An article in the NY Times today on a forthcoming ban on consulting arrangements for NIH employees.
Whether hard action occurs and is strictly enforced over the long haul remains to be seen. These type of scandals tend to burn brightly for awhile, then turn to more lukewarm efforts once out of the public spotlight.
February 1, 2005
Ban on Federal Scientists' Consulting Nears
By GARDINER HARRIS
The National Institutes of Health and the Office of Government Ethicsare expected to announce a ban today on private consulting arrangements between scientists at the institutes and pharmaceutical and biotech companies.
The ban comes in the wake of damaging revelations that some government scientists leveraged their positions at the institutes to gain lucrative consulting contracts with such companies, arrangements that sometimes overlapped with their government work.
Dr. Elias Zerhouni, director of the institutes, emphasized in an interview last year that only 369 of the institutes' 6,000 scientists had consulting arrangements with such companies from 1999 to 2004. More than 80 percent of these scientists received $5,000 or less from outside consulting, Dr. Zerhouni said.
"I want to dispel the notion here that every scientist at N.I.H. has consulting arrangements with 10 companies," he said in the interview.
Dr. Zerhouni had hoped for months to preserve scientists' right to engage in some of these activities, saying a ban would turn the institutes into "a convent," which, he said, was not in keeping with Congress's insistence that its research lead to cures.
But a series of articles in The Los Angeles Times detailing the conflicts between some N.I.H. scientists' public and private work and several hearings by the House Energy and Commerce Committee forced Dr.Zerhouni to retreat and finally propose late last year a ban on outside consulting activities. Since the ban was a change to government policies, it required approval from the Office of Government Ethics. That office is expected to announce today that it has approved such a ban.
Representative Diana DeGette, a Democrat from Colorado and a member of the House Energy and Commerce Committee, released a statement yesterday saying that the institutes' new consulting guidelines would be "a major step toward restoring public confidence in our nation's premier research institution."
Studies show that researchers who accept money from private companies are less likely than others to share the results of their work with their colleagues. Such researchers are also more likely to focus on commercially applicable studies, said Dr. David Blumenthal, director of the Institute for Health Policy at Massachusetts General Hospitalin Boston.
Mildred Cho, associate director of the Center for Biomedical Ethics at Stanford University, said that academic researchers increasingly collaborated with drug and biotech companies, and that the growing number of consulting relationships between N.I.H. researchers and companies had simply reflected that trend.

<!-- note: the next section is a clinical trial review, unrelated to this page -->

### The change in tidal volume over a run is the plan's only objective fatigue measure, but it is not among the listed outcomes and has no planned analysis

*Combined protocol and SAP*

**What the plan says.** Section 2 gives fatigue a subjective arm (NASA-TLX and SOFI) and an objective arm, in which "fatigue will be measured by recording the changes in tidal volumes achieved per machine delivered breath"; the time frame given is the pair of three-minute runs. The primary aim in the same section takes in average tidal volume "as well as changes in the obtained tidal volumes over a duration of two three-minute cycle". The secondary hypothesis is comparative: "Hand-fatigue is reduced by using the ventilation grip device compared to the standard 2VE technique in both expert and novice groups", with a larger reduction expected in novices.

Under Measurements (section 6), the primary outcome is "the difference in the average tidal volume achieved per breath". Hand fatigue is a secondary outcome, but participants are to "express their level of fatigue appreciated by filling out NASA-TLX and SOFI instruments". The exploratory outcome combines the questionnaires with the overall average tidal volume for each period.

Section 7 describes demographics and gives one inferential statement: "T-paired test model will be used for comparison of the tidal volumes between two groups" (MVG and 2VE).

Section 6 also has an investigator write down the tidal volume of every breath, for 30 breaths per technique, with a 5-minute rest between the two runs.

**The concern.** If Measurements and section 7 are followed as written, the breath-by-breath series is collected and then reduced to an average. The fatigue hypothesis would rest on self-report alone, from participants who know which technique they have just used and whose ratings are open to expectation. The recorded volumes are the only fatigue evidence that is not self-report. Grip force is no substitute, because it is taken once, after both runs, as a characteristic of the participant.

"What's different about this," Dr. Cho said, "is that it involves the government, government research and government funding of research. That represents a crossing of a line that hadn't been crossed before."
The number of cases that have come to light so far are wide-ranging and include top-level administrators and working researchers alike.
Dr. Bryan Brewer Jr., for instance, is chief of the National Heart,Lung and Blood Institute's molecular disease branch. In 2003, he wrote an article promoting the benefits of Crestor, a cholesterol-lowering medicine from AstraZeneca.
The article was published in a medical journal "supplement" that was paid for by AstraZeneca, and Dr. Brewer's N.I.H. title was prominently displayed.
The article failed to mention potentially serious safety problems with Crestor.
In the interview last year, Dr. Zerhouni distanced himself from Dr.Brewer's Crestor article, saying that it was a "marketing effort" and "a product-driven endorsement" that should be banned.
Dr. P. Trey Sunderland, a senior researcher at the National Institute of Mental Health, received more than $500,000 in consulting fees from Pfizer at the same time that he was collaborating with it in his government capacity of studying patients with Alzheimer's disease. Despite rules requiring that government scientists disclose their consulting arrangements to the health institutes, Dr. Sunderland failed to make such a disclosure.
Dr. Zerhouni has described Dr. Sunderland's case as "a way outlier" that is being closely investigated.
Private consulting arrangements between N.I.H. researchers and drug and biotech companies were relatively rare until the 1980's, when they slowly started to grow. They grew quickly after Dr. Harold Varmus, who was the institutes' director in the 1990's, decided to lift the limits on outside income, and administrators loosened disclosure rules about these activities.
When the House began investigating, it asked Dr. Zerhouni to produce a list of agency researchers who were consulting for companies and the amounts they made. At first, Dr. Zerhouni said such a list would be impossible to produce. The committee asked pharmaceutical companies to disclose a list of their consultants at the agency. Finally, Dr. Zerhouni produced a list of consultants.
But the lists produced by the drug companies included dozens of researchers who had not been listed by the institutes. Dr. Zerhouni said some of those names were errors. But, he said, the agency is investigating "30 or 40" people whose outside consulting arrangements were unknown to the institutes, and among them is Dr. Sunderland.
Neither Dr. Sunderland nor Dr. Brewer could be reached. An institutes spokesman also declined to comment.
Ben Goldacre writes - Dear Friends *Please help us make a real and lasting change.* Two years ago I started discussing the problem of withheld trial data with Sense About Sci...
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